Jack's Reviews > Red Harvest

Red Harvest by Dashiell Hammett
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Sep 03, 10

Read in August, 2010

Dashiell Hammett’s Red Harvest protagonist carries a fistful of business cards, all different. He might be Henry F. Neill, A.B. seaman, or one of numerous other names which he registers as in hotels. His name holds no importance, certainly not to Hammett who never reveals it. The detective with many names wields a gun and knows how to use it, and that is important.
Through his multi-named narrating protagonist, Hammett brings guns to life. Guns and bullets take on human characteristics. “A dozen guns emptied themselves” or “a bullet kissed a hole in the doorframe close to my noodle.” In Hammett’s hands a “machine-gun settled down to business, grinding out metal like the busy little death factory it was”. And guns can talk: “A gun said something, the same thing four times”. They can sing as well: “the chorus of pistols singing Bang-bang-bang … The guns sang on.”
Bullets are also pills and slugs. Sometimes they are shot and sometimes thrown – “Reno and I threw bullets around while the girl made a polo pony out of the Marmon". And yes, a dame can turn a car into a polo pony.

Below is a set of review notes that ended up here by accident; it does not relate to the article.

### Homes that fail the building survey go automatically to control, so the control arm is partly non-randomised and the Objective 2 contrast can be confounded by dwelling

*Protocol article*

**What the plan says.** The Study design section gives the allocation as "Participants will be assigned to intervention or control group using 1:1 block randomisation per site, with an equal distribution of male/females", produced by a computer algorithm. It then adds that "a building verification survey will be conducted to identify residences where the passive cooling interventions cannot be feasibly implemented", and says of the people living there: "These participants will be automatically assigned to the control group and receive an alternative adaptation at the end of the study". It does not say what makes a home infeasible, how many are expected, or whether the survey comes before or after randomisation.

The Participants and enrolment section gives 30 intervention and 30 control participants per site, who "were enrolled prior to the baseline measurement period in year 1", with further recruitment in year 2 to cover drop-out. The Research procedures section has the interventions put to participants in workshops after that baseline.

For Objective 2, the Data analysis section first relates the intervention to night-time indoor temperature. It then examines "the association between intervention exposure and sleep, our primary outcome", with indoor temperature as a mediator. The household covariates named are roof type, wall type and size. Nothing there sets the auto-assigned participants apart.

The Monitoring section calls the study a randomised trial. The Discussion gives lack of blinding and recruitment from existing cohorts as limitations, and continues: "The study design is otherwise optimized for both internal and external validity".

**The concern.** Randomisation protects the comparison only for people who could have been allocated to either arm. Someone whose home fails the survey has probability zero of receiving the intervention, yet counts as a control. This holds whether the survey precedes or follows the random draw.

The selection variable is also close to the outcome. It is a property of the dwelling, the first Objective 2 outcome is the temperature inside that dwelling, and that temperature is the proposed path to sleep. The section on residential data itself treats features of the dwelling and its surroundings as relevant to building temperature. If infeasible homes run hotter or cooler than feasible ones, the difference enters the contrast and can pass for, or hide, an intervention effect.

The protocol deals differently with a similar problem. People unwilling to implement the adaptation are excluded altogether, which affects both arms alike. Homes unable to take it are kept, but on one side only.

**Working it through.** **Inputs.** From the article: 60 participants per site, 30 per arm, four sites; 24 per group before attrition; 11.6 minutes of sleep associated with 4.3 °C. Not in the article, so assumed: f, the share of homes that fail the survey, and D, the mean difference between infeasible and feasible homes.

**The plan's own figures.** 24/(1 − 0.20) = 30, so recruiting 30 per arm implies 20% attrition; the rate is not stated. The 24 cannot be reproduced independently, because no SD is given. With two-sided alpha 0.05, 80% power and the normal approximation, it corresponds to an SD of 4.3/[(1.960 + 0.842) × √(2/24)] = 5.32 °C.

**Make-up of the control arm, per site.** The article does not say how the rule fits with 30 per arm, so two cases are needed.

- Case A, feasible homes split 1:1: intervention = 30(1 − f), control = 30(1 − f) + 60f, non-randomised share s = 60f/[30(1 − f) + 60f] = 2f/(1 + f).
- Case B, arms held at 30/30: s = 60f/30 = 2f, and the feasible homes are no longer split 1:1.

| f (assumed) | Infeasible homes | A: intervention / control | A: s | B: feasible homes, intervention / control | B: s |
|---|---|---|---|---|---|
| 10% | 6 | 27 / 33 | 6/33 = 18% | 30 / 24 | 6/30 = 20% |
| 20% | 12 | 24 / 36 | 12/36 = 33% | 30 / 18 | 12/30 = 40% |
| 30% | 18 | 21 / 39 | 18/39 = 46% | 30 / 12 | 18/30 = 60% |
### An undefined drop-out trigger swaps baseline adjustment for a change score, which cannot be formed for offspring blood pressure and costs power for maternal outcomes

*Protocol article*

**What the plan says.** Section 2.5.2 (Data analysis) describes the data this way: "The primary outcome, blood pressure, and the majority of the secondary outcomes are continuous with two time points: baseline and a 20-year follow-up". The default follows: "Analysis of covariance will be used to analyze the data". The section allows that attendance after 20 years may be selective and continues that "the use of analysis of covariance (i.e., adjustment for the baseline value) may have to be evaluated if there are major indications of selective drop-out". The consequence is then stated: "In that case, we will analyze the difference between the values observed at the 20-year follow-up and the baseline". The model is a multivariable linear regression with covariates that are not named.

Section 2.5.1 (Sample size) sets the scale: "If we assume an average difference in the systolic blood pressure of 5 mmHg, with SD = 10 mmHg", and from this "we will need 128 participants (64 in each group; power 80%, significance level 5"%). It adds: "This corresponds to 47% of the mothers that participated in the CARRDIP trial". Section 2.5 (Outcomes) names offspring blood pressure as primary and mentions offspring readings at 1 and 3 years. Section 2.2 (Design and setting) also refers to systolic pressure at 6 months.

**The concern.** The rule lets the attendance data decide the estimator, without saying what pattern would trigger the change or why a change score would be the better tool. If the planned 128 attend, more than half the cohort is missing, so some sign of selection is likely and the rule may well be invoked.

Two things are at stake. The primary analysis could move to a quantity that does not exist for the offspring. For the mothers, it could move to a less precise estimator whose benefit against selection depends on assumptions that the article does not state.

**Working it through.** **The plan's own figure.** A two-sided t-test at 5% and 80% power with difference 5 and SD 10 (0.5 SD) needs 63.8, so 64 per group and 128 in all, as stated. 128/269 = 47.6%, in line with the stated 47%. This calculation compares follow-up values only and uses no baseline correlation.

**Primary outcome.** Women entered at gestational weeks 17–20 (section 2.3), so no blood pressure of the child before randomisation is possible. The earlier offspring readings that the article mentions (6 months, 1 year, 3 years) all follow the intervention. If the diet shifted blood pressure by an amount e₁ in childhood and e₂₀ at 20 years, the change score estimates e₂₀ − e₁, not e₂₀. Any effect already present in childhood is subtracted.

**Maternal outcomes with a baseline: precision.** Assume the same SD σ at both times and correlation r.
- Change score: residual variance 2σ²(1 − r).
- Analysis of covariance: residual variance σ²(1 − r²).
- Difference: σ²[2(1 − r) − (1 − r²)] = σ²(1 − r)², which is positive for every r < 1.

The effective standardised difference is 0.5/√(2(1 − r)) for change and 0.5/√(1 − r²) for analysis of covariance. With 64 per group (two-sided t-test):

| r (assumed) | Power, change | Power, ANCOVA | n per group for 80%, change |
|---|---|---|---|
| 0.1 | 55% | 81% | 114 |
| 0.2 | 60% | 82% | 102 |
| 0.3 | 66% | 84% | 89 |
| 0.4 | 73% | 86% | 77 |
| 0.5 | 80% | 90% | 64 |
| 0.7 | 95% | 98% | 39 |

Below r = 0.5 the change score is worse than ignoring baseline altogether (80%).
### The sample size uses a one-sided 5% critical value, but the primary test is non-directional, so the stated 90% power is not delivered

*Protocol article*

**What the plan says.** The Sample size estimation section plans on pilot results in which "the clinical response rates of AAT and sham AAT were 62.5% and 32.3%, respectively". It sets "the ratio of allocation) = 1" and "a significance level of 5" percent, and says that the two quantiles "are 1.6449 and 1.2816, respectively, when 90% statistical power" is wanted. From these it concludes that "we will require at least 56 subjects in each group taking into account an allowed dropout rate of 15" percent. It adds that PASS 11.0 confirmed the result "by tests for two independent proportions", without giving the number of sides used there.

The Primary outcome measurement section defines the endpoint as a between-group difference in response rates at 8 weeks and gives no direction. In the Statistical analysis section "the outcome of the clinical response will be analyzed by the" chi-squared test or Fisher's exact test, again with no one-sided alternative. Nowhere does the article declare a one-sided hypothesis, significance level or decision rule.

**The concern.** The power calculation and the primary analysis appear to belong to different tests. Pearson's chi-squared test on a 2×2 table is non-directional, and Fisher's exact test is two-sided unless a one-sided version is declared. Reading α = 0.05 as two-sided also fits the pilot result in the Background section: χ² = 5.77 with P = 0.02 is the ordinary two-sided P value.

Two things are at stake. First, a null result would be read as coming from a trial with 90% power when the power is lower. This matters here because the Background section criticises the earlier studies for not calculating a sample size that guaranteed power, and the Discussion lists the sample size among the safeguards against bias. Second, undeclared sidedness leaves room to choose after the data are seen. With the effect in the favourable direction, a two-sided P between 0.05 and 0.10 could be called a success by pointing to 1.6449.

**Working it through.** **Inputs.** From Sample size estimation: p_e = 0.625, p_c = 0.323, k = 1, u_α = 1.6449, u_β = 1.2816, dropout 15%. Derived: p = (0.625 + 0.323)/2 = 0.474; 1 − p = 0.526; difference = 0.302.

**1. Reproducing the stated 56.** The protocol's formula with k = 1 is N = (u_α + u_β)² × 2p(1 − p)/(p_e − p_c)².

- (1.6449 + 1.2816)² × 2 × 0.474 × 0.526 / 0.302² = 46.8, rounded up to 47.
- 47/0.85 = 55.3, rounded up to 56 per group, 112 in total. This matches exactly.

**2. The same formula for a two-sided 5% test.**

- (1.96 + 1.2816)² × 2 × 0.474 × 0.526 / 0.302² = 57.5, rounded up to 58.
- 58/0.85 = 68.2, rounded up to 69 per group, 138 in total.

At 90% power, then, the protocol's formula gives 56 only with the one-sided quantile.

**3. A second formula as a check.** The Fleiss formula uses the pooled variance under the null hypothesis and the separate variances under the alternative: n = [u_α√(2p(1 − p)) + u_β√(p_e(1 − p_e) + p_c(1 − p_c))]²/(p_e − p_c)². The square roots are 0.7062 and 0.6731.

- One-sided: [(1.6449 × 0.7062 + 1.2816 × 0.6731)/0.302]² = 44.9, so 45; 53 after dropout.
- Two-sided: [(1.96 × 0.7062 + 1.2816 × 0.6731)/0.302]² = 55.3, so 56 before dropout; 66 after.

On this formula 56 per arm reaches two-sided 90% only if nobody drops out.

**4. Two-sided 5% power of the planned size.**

Hammett uses simple language, uses it sparingly, but well. “One of the blond boys drove. He knew what speed was”. Five monosyllabic words in the second sentence provide a paragraph to the reader’s imagination. And Hammett’s narrator offers a likeably clever wit, “Her eyes were shiny because they were wet. She jabbed a handkerchief into them” or I “moved some of the Scotch from my flask to my stomach” and “I sneered at her in a friendly way”. Even when our man philosophizes, he does so with gritty charm, “Anybody that brings ethics to Poisonville is going to get them all rusty”.
Hammett’s Spartan, playful language creates a genuinely likeable private investigator with his own sense of honor, questionable morals and a penchant for heavy drinking and frequent gun play. Our protagonist’s account of the goings on provides both surprising plot twists and funny phraseology with consistent regularity. To quote the many-named detective, “I haven’t laughed so much over anything since the hogs ate my kid brother”.
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